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Are PlayStation 4 and Xbox One on divergent paths?

Are PlayStation 4 and Xbox One on divergent paths?

Wed 21 Aug 2013 9:49am GMT / 5:49am EDT / 2:49am PDT
BusinessPublishing

Roundtable: The two next-gen platforms are quite similar technologically, but is Sony's developer focus a key differentiator after all?

Back in February, Sony first introduced the PS4 to the world as a console that put developers first. It sounded a bit like hyperbole at the time, but the more we've seen of Sony's new platform, the more it feels like Sony is sticking to its developer-centric guns. This last generation saw two consoles - Xbox 360 and PS3 - which had radical hardware architecture differences, and yet the respective approaches to the marketplace from Microsoft and Sony were quite similar.

This time around, as Microsoft scrambles to continually reverse its policies, and consumers prepare to purchase two pieces of hardware that are actually incredibly alike, one might think that the trends from the two companies in the previous generation would carry over into next-gen. Ironically, however, as close in specs as Xbox One and PS4 are, Microsoft and Sony would appear to be on increasingly different paths when it comes to content. As Microsoft looks to be doubling down on what worked best for the company on Xbox 360 (shooters, online multiplayer, Kinect) Sony is promoting unique titles coming to the PlayStation ecosystem like Tequila Works' Rime, The Chinese Room's Everybody's Gone to the Rapture, and Gaijin's War Thunder, to name a few.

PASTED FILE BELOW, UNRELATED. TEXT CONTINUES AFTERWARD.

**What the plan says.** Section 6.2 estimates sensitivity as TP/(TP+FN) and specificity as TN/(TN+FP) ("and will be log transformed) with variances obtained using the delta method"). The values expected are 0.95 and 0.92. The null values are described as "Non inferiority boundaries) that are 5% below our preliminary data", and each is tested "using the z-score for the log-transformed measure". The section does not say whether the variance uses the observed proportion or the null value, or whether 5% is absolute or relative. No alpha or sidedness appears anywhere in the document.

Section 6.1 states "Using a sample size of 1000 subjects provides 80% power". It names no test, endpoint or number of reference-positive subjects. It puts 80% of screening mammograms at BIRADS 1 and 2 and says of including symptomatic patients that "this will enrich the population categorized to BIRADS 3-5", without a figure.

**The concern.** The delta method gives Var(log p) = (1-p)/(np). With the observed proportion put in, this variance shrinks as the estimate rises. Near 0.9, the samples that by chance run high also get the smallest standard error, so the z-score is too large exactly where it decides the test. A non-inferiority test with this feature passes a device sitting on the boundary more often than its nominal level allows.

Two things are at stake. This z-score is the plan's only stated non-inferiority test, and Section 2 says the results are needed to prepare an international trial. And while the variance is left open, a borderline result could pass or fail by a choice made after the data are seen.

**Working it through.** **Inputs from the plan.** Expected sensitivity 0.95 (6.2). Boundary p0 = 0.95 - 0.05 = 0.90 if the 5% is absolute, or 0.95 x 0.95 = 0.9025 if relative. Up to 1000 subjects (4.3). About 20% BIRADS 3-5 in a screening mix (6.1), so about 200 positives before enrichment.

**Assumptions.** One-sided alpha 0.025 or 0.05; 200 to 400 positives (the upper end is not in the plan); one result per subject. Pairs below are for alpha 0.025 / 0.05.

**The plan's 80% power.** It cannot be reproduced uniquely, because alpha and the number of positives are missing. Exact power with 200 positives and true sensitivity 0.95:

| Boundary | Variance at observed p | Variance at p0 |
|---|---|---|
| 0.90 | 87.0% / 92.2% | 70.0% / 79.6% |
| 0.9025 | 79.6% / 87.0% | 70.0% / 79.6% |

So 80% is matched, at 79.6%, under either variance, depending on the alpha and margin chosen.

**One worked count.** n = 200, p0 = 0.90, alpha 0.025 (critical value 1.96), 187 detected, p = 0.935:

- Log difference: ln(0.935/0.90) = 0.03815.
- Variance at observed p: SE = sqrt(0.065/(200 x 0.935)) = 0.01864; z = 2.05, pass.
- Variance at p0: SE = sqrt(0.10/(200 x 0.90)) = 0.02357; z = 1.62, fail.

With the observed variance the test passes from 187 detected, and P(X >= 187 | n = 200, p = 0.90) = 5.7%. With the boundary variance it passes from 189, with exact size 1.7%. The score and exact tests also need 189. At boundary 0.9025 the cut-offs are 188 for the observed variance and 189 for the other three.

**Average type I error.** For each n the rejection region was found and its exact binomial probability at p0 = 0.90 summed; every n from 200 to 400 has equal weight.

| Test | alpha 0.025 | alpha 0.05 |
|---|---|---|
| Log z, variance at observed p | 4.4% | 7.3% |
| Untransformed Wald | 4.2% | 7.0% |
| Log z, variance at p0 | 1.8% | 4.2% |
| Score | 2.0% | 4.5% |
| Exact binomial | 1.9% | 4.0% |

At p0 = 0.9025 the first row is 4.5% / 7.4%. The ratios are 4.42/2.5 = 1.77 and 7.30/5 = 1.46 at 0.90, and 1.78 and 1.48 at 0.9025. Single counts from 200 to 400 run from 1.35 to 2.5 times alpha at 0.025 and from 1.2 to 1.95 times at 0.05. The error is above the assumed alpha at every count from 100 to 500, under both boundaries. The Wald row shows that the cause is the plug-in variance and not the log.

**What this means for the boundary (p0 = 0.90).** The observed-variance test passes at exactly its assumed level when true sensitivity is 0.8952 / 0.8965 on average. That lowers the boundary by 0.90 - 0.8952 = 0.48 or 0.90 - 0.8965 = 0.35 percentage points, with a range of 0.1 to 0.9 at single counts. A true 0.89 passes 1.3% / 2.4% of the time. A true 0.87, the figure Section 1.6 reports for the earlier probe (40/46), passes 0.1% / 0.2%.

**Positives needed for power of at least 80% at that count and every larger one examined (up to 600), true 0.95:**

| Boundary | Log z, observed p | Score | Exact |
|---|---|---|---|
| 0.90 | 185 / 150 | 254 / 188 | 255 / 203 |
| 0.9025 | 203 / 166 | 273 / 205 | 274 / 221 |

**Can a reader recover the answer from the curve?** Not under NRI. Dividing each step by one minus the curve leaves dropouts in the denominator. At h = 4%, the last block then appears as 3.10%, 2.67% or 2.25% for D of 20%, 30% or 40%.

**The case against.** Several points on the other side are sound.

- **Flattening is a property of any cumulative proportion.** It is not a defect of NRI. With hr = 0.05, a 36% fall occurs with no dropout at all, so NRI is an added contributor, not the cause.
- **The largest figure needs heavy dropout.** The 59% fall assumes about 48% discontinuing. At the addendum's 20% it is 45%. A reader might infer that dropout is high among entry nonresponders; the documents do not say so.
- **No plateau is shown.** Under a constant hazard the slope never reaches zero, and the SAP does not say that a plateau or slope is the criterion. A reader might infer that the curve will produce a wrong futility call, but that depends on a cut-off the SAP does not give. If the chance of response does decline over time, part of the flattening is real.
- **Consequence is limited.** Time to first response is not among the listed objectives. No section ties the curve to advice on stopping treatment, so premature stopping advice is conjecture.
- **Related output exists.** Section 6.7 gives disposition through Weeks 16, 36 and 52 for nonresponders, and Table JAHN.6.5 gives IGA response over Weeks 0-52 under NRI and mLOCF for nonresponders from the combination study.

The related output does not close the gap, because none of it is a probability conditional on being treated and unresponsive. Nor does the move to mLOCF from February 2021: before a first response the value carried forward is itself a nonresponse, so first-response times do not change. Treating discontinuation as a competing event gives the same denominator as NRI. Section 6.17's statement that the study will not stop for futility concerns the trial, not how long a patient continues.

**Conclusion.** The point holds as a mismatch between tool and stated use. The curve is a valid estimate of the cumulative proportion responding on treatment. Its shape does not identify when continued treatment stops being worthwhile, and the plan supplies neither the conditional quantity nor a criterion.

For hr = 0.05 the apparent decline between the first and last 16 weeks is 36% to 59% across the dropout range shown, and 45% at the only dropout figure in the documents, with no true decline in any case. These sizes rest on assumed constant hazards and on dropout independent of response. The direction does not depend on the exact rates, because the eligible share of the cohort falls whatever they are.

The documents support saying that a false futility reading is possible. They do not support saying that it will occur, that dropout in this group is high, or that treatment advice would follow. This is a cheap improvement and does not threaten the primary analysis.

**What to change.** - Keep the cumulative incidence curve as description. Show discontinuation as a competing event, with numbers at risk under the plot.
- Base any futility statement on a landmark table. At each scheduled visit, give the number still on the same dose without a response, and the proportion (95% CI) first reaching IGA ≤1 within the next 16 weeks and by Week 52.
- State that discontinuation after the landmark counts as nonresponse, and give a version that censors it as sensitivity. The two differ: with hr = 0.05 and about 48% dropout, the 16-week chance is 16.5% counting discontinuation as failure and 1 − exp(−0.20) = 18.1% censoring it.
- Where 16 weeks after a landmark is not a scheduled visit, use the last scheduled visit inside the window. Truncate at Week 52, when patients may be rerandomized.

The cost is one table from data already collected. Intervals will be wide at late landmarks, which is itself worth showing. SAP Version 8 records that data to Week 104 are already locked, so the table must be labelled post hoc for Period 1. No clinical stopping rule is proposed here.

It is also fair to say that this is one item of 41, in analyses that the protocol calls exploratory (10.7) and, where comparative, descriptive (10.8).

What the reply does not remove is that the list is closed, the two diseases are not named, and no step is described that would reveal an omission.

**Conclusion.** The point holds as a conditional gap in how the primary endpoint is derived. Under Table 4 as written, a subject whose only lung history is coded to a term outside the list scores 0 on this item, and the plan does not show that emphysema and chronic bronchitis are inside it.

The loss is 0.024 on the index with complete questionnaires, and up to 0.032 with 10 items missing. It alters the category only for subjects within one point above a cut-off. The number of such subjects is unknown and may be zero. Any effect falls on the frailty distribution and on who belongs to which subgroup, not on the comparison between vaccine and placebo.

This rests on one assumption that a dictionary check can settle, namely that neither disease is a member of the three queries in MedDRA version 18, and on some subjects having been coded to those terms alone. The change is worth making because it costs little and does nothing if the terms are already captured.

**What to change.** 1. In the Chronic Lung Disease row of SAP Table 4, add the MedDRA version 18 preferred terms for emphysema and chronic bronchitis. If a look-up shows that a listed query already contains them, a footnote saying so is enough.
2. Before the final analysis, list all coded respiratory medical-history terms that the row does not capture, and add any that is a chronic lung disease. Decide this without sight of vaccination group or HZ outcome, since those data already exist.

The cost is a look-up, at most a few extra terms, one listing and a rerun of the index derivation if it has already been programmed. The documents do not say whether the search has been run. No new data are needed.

While Microsoft has been making strides to offer a plan for indies with its ID@Xbox program, Sony has put a focus on developers at the core of the PS4 itself. As lead architect Mark Cerny said at Gamescom, "We've been able to architect the console that is by game creators, for game creators." Will the PS4 and Xbox One ultimately offer vastly different gaming experiences because of this? And what will the impact be on the marketplace? GamesIndustry International's staff discusses how Microsoft and Sony have evolved their strategies.

Brendan Sinclair

I can tell you the two systems are diverging because my decision to preorder a PS4 is looking more like a no-brainer with every passing week, while my decision not to buy an Xbox One (at least not anywhere near launch) is only becoming more concrete, no matter how many bad decisions Microsoft backtracks on.